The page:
Ready to get back to lessons? Looking forward to meeting your new students and start breaking the ice?
Here you are four icebreakers for those first lessons when you are all willing to get to know one another better.
Hope you enjoy them!
New School Year Greetings
We all know that after summer breaks, the first thing back in class is to introduce ourselves and tell everybody about our vacation, but, why not doing it through a voice mail? That will give everybody time to settle down a little bit.
Speakpipe allows you to record, receive, download, answer, and listen to your students' new school year greetings. Just embed it on your blog and let those shy new students leave their voice messages. Besides, you will be able to start assessing their speaking skills.
New School Year Resolutions
Build a Padlet wall and get your students to put their wishes and expectations for the new school year on it. It is a quick, easy and collaborative tool that you can always keep on filling along the year and then use it at the end of terms to check out if their resolutions are on the right track.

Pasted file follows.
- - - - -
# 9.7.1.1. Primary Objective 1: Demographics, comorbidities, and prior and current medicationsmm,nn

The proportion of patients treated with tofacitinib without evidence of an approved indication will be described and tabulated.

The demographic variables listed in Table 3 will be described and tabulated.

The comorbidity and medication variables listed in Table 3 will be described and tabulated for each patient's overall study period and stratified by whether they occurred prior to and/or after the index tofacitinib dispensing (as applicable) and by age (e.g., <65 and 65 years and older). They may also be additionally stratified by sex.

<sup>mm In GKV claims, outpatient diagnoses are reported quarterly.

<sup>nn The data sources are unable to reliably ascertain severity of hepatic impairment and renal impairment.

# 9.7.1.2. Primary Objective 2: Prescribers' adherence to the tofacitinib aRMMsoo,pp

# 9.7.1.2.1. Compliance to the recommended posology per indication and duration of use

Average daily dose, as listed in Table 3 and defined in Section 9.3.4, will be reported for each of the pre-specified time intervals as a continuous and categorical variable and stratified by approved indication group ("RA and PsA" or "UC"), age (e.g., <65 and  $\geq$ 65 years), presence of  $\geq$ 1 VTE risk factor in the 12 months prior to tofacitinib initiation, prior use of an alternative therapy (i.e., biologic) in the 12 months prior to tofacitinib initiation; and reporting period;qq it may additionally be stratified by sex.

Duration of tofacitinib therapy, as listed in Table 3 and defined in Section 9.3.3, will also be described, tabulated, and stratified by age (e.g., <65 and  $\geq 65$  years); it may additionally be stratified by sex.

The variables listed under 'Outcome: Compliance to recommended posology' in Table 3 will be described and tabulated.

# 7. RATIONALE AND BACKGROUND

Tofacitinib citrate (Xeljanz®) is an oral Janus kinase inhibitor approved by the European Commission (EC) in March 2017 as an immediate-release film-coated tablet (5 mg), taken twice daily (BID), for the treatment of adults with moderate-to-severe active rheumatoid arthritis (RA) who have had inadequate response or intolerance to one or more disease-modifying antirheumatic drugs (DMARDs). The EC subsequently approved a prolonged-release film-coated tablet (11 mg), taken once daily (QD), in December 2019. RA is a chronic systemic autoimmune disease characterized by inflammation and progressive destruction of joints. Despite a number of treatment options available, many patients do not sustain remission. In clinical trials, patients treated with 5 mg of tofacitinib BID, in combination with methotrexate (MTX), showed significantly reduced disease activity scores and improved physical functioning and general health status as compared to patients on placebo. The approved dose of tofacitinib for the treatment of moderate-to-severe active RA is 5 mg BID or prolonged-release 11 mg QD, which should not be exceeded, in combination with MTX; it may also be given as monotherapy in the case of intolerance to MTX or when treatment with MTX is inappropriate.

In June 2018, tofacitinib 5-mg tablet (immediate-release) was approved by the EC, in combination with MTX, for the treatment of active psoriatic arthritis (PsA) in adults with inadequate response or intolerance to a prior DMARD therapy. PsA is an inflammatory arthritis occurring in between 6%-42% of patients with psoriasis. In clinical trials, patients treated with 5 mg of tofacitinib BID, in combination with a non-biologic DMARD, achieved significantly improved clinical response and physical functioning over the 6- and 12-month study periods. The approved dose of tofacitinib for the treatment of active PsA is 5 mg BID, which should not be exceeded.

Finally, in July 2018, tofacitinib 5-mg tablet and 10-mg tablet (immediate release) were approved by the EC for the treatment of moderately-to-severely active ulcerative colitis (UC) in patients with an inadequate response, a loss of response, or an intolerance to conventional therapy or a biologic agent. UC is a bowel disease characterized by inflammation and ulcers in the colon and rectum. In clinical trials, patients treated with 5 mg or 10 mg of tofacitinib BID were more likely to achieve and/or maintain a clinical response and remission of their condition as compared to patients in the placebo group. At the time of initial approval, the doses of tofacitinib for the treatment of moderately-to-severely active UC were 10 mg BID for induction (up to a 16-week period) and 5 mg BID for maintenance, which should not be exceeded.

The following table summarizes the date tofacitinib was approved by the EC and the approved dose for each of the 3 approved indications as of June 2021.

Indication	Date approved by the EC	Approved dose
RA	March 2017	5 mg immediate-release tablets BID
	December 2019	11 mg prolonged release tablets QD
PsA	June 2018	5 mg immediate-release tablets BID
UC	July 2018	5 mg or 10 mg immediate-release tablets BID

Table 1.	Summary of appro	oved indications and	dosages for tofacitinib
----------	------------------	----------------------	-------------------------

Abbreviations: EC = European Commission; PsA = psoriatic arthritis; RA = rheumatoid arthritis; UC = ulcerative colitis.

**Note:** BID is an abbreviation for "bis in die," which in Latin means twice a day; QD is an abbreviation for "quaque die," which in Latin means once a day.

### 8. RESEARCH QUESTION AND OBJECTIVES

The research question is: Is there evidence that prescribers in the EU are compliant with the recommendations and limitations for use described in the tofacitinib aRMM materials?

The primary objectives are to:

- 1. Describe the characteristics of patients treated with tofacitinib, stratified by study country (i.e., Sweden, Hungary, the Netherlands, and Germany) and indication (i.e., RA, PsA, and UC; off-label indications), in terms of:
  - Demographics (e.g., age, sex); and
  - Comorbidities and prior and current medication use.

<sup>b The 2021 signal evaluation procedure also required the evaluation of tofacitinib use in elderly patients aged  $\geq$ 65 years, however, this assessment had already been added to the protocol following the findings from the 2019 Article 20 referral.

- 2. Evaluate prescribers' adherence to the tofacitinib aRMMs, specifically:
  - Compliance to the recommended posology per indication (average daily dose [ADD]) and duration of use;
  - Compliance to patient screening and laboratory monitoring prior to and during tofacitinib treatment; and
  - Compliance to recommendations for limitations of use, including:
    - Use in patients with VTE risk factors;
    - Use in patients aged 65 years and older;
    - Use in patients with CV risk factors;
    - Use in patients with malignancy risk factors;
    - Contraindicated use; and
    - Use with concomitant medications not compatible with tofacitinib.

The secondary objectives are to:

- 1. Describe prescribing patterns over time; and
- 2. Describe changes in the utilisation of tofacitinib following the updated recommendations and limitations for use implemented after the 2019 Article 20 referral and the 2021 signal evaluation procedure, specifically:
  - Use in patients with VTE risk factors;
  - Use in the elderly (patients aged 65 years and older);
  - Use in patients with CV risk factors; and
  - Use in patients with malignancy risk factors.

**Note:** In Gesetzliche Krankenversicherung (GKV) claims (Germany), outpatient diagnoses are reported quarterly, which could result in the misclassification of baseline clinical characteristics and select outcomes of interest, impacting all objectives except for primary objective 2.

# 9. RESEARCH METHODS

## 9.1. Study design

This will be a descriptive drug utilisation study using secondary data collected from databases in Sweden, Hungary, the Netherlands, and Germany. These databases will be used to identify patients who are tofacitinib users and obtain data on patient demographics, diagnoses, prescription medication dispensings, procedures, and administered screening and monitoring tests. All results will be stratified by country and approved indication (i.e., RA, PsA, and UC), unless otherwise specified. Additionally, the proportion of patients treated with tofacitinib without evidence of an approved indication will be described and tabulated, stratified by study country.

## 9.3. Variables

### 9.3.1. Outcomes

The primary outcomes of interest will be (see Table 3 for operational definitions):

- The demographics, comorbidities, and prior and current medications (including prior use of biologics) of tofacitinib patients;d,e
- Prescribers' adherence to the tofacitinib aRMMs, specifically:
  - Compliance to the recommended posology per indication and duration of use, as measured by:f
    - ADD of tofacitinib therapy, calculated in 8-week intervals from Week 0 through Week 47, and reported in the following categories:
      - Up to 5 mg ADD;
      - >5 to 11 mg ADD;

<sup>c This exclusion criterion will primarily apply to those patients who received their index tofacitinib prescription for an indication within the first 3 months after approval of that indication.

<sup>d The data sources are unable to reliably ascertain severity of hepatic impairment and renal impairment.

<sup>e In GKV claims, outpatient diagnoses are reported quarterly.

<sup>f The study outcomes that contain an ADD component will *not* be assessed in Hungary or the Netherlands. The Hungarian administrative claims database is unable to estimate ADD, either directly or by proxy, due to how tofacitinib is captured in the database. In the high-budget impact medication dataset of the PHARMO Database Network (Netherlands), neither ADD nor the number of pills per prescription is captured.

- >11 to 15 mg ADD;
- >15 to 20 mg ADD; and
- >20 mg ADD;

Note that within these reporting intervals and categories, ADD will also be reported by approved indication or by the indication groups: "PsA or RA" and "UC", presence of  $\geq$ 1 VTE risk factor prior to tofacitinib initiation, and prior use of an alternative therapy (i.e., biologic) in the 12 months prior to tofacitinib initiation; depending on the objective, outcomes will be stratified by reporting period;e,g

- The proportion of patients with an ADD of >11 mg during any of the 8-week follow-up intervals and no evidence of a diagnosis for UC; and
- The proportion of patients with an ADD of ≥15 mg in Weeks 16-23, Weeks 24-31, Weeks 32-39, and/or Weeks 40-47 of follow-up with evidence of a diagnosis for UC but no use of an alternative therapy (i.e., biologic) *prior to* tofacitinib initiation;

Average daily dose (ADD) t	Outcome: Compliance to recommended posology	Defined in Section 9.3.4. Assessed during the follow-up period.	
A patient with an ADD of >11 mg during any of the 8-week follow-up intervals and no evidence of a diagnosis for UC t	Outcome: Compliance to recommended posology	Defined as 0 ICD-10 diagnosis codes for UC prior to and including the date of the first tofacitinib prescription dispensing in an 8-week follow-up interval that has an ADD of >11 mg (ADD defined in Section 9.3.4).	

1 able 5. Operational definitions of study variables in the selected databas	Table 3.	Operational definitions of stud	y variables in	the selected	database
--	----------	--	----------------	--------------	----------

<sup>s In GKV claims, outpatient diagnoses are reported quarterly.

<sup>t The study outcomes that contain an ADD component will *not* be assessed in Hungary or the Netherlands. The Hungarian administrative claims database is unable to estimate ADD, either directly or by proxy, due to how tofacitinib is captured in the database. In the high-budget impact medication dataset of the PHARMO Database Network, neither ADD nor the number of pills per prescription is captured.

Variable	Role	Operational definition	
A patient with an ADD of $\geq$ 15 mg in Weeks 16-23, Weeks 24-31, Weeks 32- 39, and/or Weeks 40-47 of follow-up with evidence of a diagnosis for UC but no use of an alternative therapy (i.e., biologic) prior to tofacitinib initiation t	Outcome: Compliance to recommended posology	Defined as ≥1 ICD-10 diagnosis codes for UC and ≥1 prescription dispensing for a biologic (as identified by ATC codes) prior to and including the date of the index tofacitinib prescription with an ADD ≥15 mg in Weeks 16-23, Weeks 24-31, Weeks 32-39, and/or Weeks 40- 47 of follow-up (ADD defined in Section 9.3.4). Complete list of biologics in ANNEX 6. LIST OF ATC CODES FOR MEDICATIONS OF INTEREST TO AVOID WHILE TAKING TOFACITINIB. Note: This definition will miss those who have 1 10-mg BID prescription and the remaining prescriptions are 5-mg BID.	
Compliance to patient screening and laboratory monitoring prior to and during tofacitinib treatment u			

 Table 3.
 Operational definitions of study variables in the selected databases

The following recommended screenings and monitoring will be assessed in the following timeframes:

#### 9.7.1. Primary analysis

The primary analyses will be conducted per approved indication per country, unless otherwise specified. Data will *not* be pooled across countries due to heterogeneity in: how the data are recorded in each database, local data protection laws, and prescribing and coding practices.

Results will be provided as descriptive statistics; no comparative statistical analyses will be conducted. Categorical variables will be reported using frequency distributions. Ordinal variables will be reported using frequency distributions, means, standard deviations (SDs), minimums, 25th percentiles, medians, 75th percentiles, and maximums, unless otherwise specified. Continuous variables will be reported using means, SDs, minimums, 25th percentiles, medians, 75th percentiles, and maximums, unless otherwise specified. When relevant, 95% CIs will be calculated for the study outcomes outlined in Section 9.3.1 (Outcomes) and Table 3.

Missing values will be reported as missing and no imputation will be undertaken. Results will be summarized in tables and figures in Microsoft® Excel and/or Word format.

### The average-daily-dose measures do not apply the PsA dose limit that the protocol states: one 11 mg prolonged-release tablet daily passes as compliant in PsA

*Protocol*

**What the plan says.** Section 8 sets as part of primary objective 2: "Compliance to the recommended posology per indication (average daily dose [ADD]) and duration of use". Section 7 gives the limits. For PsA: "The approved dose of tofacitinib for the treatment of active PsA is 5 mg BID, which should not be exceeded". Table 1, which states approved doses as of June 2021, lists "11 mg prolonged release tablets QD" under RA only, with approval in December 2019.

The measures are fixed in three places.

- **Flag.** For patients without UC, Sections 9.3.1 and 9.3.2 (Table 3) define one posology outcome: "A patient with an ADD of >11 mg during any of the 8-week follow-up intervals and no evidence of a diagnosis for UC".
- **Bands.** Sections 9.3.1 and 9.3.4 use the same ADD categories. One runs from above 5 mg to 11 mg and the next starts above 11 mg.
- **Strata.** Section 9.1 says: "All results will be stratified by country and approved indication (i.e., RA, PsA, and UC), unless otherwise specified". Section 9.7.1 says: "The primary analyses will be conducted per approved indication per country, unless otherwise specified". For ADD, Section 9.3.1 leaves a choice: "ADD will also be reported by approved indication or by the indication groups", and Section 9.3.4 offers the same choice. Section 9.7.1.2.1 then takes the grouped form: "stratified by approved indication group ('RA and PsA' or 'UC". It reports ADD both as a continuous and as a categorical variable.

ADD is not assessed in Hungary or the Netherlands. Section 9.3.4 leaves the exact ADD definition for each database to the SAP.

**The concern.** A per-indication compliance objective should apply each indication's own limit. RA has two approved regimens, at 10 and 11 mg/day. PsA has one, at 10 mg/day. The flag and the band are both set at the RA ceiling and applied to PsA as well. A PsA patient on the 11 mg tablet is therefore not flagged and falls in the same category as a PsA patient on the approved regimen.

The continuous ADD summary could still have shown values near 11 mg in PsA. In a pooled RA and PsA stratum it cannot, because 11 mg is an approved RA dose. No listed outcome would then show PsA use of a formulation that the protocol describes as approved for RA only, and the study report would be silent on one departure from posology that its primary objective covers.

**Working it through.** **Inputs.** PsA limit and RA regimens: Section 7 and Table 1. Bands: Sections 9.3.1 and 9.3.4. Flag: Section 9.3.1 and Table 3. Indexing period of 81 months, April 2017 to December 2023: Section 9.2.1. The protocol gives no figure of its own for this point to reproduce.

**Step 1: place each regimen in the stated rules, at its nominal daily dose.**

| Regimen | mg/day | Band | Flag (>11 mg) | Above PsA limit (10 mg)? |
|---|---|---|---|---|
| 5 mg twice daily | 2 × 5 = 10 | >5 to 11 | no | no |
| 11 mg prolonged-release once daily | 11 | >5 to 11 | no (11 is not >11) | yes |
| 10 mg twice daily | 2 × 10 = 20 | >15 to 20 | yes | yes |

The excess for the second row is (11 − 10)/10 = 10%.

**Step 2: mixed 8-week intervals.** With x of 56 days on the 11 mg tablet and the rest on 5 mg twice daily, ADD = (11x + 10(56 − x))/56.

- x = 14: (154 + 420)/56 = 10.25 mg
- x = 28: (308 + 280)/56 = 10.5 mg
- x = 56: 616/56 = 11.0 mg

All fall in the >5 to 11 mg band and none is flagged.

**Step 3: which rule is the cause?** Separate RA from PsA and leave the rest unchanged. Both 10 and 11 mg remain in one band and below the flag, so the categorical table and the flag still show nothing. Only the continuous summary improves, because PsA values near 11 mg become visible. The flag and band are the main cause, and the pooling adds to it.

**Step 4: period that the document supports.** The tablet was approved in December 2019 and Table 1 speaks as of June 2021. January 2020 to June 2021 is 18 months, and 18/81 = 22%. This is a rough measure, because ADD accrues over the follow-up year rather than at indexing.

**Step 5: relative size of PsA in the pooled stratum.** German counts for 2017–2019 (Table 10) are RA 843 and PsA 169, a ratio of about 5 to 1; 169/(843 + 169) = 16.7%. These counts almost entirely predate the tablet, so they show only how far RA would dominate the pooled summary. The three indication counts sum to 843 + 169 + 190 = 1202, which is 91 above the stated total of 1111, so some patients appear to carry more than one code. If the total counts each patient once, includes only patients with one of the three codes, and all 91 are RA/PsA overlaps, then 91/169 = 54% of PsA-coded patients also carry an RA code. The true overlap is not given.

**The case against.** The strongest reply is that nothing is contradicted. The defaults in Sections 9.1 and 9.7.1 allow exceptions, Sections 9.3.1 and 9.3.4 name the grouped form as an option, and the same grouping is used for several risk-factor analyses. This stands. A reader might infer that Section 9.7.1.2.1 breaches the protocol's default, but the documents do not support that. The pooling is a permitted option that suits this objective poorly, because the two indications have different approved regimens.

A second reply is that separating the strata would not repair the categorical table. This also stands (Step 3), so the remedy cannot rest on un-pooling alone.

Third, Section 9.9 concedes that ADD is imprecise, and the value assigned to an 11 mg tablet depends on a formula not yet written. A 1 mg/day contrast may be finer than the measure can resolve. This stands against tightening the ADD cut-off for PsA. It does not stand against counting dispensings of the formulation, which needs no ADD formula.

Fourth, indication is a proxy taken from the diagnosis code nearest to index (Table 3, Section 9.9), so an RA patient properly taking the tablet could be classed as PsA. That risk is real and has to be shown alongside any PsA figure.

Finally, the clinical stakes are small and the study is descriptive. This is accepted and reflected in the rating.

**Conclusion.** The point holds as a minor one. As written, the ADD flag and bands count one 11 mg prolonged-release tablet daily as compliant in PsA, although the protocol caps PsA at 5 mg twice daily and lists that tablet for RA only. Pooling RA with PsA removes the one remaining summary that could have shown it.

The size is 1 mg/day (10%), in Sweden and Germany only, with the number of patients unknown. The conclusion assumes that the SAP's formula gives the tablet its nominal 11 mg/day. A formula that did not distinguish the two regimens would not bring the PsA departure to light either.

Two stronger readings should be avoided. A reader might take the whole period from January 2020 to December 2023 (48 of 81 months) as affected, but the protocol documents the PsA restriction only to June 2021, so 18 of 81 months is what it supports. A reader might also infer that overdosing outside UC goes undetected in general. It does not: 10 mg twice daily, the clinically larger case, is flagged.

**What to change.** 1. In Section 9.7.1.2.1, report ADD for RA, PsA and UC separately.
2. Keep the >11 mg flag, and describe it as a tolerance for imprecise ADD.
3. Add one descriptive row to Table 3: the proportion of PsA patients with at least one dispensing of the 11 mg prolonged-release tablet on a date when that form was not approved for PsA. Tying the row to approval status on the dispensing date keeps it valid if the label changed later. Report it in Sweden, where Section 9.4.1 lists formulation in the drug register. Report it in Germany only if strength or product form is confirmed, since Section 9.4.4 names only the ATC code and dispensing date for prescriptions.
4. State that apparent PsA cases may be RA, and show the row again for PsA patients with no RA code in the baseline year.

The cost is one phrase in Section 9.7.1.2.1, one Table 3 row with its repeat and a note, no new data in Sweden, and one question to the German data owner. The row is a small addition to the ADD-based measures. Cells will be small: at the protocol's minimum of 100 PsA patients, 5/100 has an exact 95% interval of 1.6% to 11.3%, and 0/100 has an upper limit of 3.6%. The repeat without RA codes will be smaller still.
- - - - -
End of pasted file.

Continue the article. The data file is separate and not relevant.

What would your students like to know about you?
As a teacher, prepare a timeline of your life in advance. Then, get students to ask you questions so they try to guess your birth date, what months are special for you and why, which years you may regard as turning points, and so on. Then, let them see your timeline to check if they were right. Finally, you can ask them to create and share their own timelines. Timerine makes this task quite easy and entertaining.
Ask your students to plan a paragraph about themselves, their self-portrait, and share their writings through an online drive. Revise and assess the drafts together. When they have a final piece to hand in, get them to read them aloud as a rehearsal, and then record their self-portraits.
You may choose either to create an audio or a video gallery with all the outputs and disseminate them all over your favourite video channel or sound community.
If they are brave enough, you could even challenge them to video or audio stream their self-portraits.
Photo from ELTpics